Reflection on Mount Zion’s Unshakableness

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Those who trust in the Lord are like Mount Zion: which cannot be shaken but stands forever.  As the hills enfold Jerusalem: so you enfold your people O Lord, now and forever.  (Psalm 125:1-2 A New Zealand Prayer Book. p. 352).

All of us have those moment in our lives when we might question the symbolism written in this Psalm.  How can we be like Mount Zion which can never be shaken?  How many of us have prayed for the restoration of health for ourselves or someone we love believing in the power of God to answer our prayers, yet we do not get what we asked?

The writer of this Psalm knew exactly what it is like to struggle with trusting in God with what feels like life around him crumbling to pieces.  The Psalmist knew that trusting in God was the only hope he had.

Praying these Psalms with such picturesque language gives us a sense that God knows what we go through and is not very far from where we are.  The Holy Spirit uses them to  open our hearts to contemplate the wondrous mystery of God’s abiding presence.  God gives us the grace to listen for how much faith God has in us and wants us to have unwavering trust in God.  Our greatest strength is to let go, and allow God to love us and heal us.

The Psalmist gives us another hopeful analogy.  Just as the hills around Jerusalem enfold the city, so God enfolds us at this moment and for ever.   We are never left alone and without love.  God is always with us and embraces us in the Incarnate Word and gives us the most affectionate experience of God’s love.

Are we ready to trust in God and receive the love God wants us to experience?

Amen.

Br. Anselm Philip King-Lowe, n/OSB

Searching for Answers When There Are None

Hope

 

I will turn their mourning into joy; I will comfort them and give them gladness for sorrow.  (Jeremiah 31:13.  A New Zealand Prayer Book, p.695).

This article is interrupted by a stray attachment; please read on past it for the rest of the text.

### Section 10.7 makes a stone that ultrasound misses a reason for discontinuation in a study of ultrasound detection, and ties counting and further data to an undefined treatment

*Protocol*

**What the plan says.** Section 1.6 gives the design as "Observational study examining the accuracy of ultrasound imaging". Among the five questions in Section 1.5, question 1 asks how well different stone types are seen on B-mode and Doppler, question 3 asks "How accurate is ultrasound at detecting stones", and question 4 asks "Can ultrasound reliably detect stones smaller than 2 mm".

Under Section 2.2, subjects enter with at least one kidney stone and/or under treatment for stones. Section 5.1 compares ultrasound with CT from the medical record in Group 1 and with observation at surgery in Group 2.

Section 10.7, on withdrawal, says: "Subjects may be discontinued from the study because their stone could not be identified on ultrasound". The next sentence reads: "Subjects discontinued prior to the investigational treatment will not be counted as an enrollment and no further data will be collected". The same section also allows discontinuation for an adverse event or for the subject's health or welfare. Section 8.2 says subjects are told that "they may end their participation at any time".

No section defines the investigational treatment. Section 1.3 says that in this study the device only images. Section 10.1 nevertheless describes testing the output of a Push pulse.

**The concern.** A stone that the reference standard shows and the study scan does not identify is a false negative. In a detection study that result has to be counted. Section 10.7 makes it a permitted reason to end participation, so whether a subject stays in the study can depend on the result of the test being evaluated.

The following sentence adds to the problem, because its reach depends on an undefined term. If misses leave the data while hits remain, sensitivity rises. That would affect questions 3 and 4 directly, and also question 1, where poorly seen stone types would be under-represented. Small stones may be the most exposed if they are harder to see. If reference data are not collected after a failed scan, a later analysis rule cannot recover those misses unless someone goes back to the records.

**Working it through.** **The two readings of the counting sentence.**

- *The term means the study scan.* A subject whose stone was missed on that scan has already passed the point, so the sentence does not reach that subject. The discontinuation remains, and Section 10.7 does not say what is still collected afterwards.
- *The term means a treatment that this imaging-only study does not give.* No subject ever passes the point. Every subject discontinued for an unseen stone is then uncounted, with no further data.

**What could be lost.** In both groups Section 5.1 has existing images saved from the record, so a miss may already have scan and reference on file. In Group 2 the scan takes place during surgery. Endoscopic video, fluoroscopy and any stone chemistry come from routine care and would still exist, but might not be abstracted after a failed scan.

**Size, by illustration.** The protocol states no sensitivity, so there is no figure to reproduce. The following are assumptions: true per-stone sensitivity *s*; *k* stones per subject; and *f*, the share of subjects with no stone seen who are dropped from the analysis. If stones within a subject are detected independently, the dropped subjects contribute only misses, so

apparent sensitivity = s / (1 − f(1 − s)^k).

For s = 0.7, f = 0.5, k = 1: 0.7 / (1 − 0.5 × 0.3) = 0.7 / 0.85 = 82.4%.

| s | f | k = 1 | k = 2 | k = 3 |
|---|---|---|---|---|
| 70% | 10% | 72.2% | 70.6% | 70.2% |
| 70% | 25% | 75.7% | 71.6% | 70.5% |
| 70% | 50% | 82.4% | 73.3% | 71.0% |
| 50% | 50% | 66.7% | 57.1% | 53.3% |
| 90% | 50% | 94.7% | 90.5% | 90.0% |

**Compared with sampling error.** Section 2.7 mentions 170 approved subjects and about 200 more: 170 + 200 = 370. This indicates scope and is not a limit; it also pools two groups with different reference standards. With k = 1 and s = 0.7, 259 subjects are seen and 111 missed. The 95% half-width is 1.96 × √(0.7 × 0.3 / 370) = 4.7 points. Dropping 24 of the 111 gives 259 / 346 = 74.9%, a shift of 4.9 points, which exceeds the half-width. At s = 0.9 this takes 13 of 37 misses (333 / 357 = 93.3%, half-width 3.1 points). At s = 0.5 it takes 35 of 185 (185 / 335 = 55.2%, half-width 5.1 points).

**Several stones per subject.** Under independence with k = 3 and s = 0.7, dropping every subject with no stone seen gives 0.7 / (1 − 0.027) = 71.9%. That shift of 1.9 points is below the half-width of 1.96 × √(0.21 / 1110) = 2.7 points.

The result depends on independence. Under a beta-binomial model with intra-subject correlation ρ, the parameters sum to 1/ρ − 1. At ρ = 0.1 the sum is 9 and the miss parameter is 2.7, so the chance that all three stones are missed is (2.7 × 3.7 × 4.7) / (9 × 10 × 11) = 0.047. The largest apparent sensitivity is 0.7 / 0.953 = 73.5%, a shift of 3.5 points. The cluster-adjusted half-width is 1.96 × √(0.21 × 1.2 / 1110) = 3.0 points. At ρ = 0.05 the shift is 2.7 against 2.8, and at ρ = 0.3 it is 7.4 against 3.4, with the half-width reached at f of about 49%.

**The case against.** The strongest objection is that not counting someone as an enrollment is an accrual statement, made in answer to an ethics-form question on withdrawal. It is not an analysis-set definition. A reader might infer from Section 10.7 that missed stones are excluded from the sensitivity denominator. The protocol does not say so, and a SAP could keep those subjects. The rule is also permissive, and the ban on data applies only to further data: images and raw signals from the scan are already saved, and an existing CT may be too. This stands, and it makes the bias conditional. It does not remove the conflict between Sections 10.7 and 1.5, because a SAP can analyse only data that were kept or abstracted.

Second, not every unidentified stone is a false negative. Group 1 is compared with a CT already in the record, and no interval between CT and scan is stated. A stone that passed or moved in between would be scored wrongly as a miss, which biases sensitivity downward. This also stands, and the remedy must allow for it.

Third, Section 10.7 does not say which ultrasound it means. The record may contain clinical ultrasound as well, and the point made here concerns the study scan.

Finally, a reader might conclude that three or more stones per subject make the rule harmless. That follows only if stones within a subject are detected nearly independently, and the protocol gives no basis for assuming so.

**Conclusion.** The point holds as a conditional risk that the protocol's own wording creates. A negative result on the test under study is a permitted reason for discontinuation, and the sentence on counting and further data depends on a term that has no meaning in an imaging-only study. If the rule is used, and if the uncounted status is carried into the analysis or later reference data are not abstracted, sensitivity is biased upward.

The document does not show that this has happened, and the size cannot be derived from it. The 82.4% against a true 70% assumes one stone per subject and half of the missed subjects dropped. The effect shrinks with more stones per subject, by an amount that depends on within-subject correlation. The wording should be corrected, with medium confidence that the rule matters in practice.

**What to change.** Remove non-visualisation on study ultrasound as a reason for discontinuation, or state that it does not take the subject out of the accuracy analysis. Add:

In The Rule of Saint Benedict, Chapter 4: On the Tools for Good Works, he wrote in verse 74, “And finally, never lose hope in God’s mercy.” (RB 1980, p.29).

Life is cruel at times.  Life makes no sense.  The are no answers for many of the horrific things that happen to us or around us.  We mourn and live with sorrow when excessive violence occurs.  That was certainly the scene as we recall this Commemoration of the Holy Innocents.  We remember today all of the children up to 2 years old that were slaughtered.   We can speculate what God may be saying to all of humankind through these things, but, unless we know the mind of God (which no one but God knows), looking for answers when there are none; will only leave us more confused.

What we do know through our faith, is that when we feel so alone with all of our unanswered questions about what happens in this world; God is drawing closer to us.  God comes closer to be our consolation, to share our sorrow and to walk with us in the Incarnate Word so that we may “not lose hope in God’s mercy.”  Only three days after Christmas, the Church asks us to meditate on the Holy Innocents to know that in Christ, God is present and weeps when we weep.

Among the things that happens to us when we are grieving the things we cannot wrap our minds around; all of our certainties become out of order.  Through it, God turns our world view upside down and leads us to a deeper relationship with God in a mystical union of holy love and grace.  Through such experiences we are able through God’s grace to contemplate ever so deeply, what God wants of us, individually and collectively.

Are we listening?

It is these who follow the Lamb wherever he goes; these have been redeemed form humanity as first fruits for God and the Lamb. (Revelation 14:4. A New Zealand Prayer Book, p.696).

Amen.

Br. Anselm Philip King-Lowe, n/OSB

The Incarnate Word and The Light

LightPiercingDarkness

 

This is the message we have heard from him and proclaim to you, that God is light and in him there is no darkness at all.  (1 John 1:5 NRSV).

The light shines in the darkness, and the darkness did not overcome it. (John 1:5 NRSV).

 

The First Sunday after Christmas repeats the use of John 1:1-18 that we heard on Christmas Day.  This year, this Sunday and the commemoration of St. John the Evangelist occurs on the same day.  Because it is a Sunday, the Feast of St. John the Evangelist is replaced by the First Sunday after Christmas.   At the same time, I think that both occurring the same day and date are prophetic in their own right.

The two themes that repeat themselves in the Gospel of John and his first letter is the Word and the Light.  Jesus who is the Incarnate Word is inseparable from the Light.  We see through the darkness because of the Light.  We hear God because of the Incarnate Word.

As St. Benedict wrote in The Prologue to The Rule, his very first word was listen.  Rearrange those letters and we get the word silent.  Benedict tells us to “incline the ears of our heart.”  He begins with these words because to know God more deeply, is to listen deeply to God speaking through The Word.  To see God is to look for the Light.